Abstract 19232: Pre-Implant Heart Failure Severity Predicts Quality of Life and Psychological Symptoms for Patient-Caregiver Dyads in Left Ventricular Assist Device Therapy

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Abstract

Introduction: For heart failure (HF) patients requiring a left ventricular assist device (LVAD), illness severity likely influences outcomes not only for patients, but also for family caregivers who are heavily involved with management. The purpose of this analysis was to determine if greater pre-LVAD HF severity was a predictor of worse quality of life (QOL) and psychological symptoms (depression, anxiety) in LVAD patients and their caregivers.

Methods: This was a prospective, longitudinal study of LVAD patient-caregiver dyads (n=50). Data were collected pre-LVAD and at 1, 3, and 6 months post-LVAD. Dyadic multilevel models were used to quantify change in patient and caregiver QOL (EuroQOL Visual Analogue Scale), depression (Patient Health Questionnaire 8), and anxiety (Brief Symptom Inventory). Pre-LVAD symptom severity (HF Somatic Perception Scale), continuous inotrope requirement, and perceived control of HF (Control Attitudes Scale Revised) were examined as potential determinants.

Results: Patients were 54.6 ± 13.9 years, 84% male, and largely Bridge to Transplant (72%). Caregivers were mostly spouses (76%), 54.7 ± 12.5 years, and 82% female. Patient QOL, depression, and anxiety improved over time (β=3.9±0.6, p<0.01; β=-1.0±0.1, p<0.01; β=-0.1±0.0, p<0.01). Caregiver depression and anxiety did not change, while QOL worsened (β=-1.0±0.3, p=0<0.01). Pre-LVAD HF symptom severity was associated with worse pre-LVAD patient depression (β=0.1±0.0, p=0.02) and worse caregiver QOL (β=-1.0±0.3, p<0.01). Inotropes were associated with worse caregiver pre-LVAD depression and anxiety (β=2.6±1.0, p=0.02; β=0.3±0.1, p=0.02). Greater perceived control was associated with better pre-LVAD patient QOL (β=12.2±2.4, p<0.01) and less patient and caregiver anxiety (β=-0.3±0.1, p=0.03; β=-0.3±0.1, p=0.02), but slower improvement in patient QOL and anxiety over time (β=-2.4±0.7, p<0.01 and β=0.1±0.0, p=0.02).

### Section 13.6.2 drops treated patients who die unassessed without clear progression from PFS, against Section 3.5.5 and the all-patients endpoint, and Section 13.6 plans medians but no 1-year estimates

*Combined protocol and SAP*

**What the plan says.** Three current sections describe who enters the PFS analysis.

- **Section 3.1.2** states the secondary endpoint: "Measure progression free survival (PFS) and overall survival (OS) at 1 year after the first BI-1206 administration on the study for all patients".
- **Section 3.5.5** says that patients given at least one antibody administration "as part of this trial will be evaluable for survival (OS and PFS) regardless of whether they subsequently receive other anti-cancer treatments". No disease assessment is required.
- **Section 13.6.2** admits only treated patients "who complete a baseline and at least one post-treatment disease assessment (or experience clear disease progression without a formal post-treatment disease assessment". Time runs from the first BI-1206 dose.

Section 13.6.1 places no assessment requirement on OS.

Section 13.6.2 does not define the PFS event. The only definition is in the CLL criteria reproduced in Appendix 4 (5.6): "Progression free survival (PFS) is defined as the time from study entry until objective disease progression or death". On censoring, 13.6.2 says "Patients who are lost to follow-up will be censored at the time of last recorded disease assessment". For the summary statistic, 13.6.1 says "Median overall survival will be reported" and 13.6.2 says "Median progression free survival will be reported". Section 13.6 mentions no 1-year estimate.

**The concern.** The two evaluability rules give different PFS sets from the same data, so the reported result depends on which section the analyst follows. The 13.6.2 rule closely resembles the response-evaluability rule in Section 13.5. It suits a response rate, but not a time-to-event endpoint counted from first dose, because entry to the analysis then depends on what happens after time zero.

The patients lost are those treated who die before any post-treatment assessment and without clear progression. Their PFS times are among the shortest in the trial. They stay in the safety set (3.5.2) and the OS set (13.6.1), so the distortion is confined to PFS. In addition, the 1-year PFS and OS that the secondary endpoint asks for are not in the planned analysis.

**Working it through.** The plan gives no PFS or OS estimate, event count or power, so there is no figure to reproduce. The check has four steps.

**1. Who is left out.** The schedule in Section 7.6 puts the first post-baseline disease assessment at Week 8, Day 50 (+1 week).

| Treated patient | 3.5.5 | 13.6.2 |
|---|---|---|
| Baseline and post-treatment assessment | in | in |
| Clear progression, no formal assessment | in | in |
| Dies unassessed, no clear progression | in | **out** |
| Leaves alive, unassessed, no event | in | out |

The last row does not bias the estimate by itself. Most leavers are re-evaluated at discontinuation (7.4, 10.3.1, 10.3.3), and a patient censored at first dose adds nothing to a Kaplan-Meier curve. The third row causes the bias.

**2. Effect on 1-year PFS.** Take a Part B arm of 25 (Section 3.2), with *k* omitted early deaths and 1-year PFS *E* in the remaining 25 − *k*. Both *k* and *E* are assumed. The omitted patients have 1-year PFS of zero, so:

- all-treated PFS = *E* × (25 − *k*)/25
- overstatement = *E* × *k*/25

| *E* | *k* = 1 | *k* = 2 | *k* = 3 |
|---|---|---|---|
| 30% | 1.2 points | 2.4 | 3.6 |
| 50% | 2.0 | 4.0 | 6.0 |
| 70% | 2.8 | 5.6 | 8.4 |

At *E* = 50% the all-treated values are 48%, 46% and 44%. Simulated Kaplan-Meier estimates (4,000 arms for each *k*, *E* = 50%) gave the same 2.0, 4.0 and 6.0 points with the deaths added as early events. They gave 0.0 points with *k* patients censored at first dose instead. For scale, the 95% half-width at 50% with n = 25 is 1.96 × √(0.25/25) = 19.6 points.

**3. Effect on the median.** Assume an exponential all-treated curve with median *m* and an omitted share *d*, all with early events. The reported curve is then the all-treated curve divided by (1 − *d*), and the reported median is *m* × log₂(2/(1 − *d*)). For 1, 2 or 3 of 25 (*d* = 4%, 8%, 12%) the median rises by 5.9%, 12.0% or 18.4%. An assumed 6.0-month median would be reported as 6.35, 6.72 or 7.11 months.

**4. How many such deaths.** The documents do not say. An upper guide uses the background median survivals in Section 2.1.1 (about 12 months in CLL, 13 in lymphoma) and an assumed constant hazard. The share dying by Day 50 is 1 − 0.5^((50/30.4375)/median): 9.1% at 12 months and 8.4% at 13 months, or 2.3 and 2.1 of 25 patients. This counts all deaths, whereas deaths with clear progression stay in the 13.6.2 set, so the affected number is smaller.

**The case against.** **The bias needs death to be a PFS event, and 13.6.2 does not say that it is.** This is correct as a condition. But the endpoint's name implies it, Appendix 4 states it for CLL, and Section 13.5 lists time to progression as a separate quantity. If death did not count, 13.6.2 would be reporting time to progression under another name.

Conclusions: Understanding the influence of HF symptom severity and perceived control on QOL and psychological symptoms for patient-caregiver dyads both before and after implant may assist in clinical evaluation and assessment for additional supportive interventions.

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